8302 Pacific Coast Hwy, Half Moon Bay, CA, 94019, Phone: 650-726-8819
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9. Pescadero State Beach
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Pescadero State Beach is a mile-long state beach near San Mateo County's city of the same name, located approximately 15 miles from Half Moon Bay. The beach, which is named for the Spanish word meaning "a place to fish," is accessible via State Route 1 and serves as a popular spot for fishing and tide pooling at low tide conditions. At low tide, the beach connects to adjacent San Gregorio and Pomponio State Beaches. Visitors should note that permits are required for fishing and shoreline collecting. Across the highway, bird watchers can spot blue herons and other shorebird species at the Pescadero Marsh Natural Preserve. As the weather changes quite frequently along the shoreline, beachgoers are advised to bring jackets or other clothing layers when visiting.
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10. McClure’s Beach
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Located near Inverness in Marin County, McClure’s Beach is a remote stretch of soft sandy beach backed by gentle bluffs. You will need to put in a little effort to visit this pretty beach – the parking lot is located at the end of Pierce Point Rd and you need to follow the hiking path for about half a mile to reach the beach. This is a perfect beach for beachcombing and tide pooling and children can have fun building castles in the soft wet sand. Although dogs are not allowed on McClure’s Beach you can take your pet to the nearby Kehoe Beach which is dog-friendly.
Pierce Point Rd, Inverness, CA 94937
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11. Drake’s Beach
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Drake’s Beach is another little gem of a beach located in the Point Reyes State Marine Preserve near Inverness in Marin County. This is a truly remote beach but oh, so worth it when you take the trouble to seek it out. Because the beach is protected by the point at Chimney Rock, the waters are generally calm enough for water sports like kayaking and stand up paddle boarding. The beach is wide and sandy and long enough to offer wonderful beach walks. At Chimney Rock you can follow a trail to a lookout point where you can watch seals cavorting.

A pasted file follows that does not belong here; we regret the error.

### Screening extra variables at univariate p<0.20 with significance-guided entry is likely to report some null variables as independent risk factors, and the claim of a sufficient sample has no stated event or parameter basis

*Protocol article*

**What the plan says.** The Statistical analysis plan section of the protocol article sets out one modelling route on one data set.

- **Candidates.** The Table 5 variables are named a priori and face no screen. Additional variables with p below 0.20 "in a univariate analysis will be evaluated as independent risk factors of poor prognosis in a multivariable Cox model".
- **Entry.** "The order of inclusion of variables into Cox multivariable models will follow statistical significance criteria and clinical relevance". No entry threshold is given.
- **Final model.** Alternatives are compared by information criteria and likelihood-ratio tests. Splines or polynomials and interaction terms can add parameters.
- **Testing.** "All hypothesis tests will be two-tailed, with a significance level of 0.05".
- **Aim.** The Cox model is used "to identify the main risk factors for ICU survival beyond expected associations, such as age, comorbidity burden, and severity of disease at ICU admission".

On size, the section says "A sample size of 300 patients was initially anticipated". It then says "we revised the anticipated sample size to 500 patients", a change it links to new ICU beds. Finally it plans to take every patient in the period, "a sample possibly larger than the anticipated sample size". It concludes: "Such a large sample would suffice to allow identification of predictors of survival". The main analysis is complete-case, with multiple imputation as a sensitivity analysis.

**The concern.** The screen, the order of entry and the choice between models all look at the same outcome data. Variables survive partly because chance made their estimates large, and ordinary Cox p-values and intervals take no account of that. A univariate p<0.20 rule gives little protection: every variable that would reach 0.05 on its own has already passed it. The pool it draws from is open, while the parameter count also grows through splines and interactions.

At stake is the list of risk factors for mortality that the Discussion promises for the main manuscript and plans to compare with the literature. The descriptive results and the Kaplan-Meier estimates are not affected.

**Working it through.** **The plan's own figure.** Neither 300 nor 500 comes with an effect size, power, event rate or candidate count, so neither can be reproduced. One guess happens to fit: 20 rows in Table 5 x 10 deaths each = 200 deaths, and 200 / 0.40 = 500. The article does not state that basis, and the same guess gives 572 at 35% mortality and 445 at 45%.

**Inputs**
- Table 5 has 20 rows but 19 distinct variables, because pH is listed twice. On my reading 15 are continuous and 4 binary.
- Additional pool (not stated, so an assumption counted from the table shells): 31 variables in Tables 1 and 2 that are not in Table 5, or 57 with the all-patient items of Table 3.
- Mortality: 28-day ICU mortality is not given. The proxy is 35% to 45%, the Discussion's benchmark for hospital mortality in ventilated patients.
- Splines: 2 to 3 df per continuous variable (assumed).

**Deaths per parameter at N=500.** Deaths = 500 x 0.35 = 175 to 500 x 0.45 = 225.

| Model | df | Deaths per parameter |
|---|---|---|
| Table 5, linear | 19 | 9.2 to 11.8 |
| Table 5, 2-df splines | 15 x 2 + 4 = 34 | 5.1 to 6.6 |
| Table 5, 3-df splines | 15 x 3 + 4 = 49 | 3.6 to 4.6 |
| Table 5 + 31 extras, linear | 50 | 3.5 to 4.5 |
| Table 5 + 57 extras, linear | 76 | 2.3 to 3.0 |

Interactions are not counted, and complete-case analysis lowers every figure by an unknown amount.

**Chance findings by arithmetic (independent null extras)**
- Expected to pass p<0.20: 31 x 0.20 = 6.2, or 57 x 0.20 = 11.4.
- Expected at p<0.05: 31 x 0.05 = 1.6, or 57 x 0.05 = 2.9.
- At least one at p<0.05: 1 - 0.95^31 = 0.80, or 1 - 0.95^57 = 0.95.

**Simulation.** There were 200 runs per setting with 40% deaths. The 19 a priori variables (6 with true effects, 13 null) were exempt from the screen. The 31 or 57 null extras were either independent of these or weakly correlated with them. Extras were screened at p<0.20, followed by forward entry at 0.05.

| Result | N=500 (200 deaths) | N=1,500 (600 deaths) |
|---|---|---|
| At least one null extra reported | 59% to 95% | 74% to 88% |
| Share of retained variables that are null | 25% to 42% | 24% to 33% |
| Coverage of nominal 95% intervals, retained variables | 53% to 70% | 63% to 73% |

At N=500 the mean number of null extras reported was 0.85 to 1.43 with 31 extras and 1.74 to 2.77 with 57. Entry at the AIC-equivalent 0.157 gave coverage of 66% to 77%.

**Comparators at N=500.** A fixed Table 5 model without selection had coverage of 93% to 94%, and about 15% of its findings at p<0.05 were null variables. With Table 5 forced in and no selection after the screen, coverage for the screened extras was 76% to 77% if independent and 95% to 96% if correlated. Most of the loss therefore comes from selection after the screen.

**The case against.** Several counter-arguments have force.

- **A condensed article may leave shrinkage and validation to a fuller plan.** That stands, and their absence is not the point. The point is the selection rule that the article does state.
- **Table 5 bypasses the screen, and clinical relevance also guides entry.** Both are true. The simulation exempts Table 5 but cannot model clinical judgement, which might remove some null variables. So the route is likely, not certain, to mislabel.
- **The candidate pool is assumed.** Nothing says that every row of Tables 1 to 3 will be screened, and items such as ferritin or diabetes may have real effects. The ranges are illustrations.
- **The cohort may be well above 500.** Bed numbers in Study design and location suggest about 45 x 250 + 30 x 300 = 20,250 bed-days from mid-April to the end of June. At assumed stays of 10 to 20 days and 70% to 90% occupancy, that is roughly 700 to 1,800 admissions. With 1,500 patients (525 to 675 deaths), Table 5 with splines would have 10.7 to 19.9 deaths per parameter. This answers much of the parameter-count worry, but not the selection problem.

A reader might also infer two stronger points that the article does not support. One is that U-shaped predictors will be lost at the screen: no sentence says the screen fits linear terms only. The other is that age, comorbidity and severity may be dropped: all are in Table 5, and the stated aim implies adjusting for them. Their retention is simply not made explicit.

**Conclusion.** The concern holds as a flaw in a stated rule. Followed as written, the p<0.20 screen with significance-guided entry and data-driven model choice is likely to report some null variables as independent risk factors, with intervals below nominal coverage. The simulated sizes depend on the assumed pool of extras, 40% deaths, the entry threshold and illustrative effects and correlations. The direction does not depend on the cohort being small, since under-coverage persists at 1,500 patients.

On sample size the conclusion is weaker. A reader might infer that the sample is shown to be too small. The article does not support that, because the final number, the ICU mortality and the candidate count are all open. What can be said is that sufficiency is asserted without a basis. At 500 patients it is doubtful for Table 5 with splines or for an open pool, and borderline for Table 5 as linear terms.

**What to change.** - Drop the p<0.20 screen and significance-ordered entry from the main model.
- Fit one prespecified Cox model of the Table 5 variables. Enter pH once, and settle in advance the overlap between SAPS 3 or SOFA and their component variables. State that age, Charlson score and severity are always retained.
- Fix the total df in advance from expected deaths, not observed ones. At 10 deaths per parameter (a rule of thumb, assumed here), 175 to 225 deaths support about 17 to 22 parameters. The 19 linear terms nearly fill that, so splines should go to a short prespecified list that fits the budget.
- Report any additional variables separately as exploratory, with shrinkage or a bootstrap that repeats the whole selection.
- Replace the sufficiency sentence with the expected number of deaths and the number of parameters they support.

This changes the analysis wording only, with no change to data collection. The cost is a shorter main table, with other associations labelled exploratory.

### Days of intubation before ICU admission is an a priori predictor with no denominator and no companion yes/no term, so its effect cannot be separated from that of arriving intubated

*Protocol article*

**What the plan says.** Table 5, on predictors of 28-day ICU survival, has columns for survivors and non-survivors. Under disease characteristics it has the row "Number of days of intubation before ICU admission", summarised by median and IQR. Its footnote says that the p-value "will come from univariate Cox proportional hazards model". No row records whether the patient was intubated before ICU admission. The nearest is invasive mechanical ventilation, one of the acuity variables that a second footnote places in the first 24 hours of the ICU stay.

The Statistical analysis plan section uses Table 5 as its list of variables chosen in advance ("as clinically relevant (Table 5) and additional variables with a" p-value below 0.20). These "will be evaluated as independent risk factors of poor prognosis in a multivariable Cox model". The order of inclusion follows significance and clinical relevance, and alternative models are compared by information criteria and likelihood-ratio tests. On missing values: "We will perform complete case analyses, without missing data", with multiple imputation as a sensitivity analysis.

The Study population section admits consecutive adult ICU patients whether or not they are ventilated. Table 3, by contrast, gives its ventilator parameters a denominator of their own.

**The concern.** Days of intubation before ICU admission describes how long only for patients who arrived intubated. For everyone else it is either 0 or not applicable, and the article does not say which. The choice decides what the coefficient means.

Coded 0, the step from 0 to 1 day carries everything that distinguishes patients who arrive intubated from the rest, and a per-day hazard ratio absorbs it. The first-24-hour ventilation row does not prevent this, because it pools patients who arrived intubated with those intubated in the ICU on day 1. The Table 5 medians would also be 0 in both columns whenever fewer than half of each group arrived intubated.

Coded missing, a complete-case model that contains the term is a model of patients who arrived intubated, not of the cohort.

Drake’s Beach Rd, Inverness, CA 94937
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12. Limantour Beach
Nestled on a very remote area of the Point Reyes National Seashore, Limantour Beach is located on a south-facing sand split between the Limantour Estero estuary and Drakes Bay. This very long stretch of beach is perfect for walking and hiking and you can even stay overnight at a back-country camp at Santa Maria Beach. Limantour Beach is fairly protected and conditions are usually good for swimming and body boarding. Beachcombing is a great activity on Limantour Beach, as is bird watching and just relaxing and enjoying the solitude that comes with seeking out a remote, undeveloped stretch of beach.
1390 Limantour Spit Road, Point Reyes Station, CA 94956
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13. Bean Hollow State Beach
Bean Hollow State Beach comprises a 1 mile stretch of beach along the San Mateo coastline. There are 2 parking areas from which you can access the beach – Pebble Beach and Bean Hollow Beach. The two beaches are connected by the Arroyo de los Frijoles Trail which covers the 1 mile distance between them. While Pebble Beach is named for its rounded pebbles, Bean Hollow Beach is a small sandy cove surrounded by tidal rock pools. Both the beaches are great for rock pooling and beach combing, but swimming here is a bad idea due to the cold water and the presence of strong rip tides and heavy surf.
11000 Cabrillo Hwy, Pescadero, CA 94060, 650 879 2170, (website link)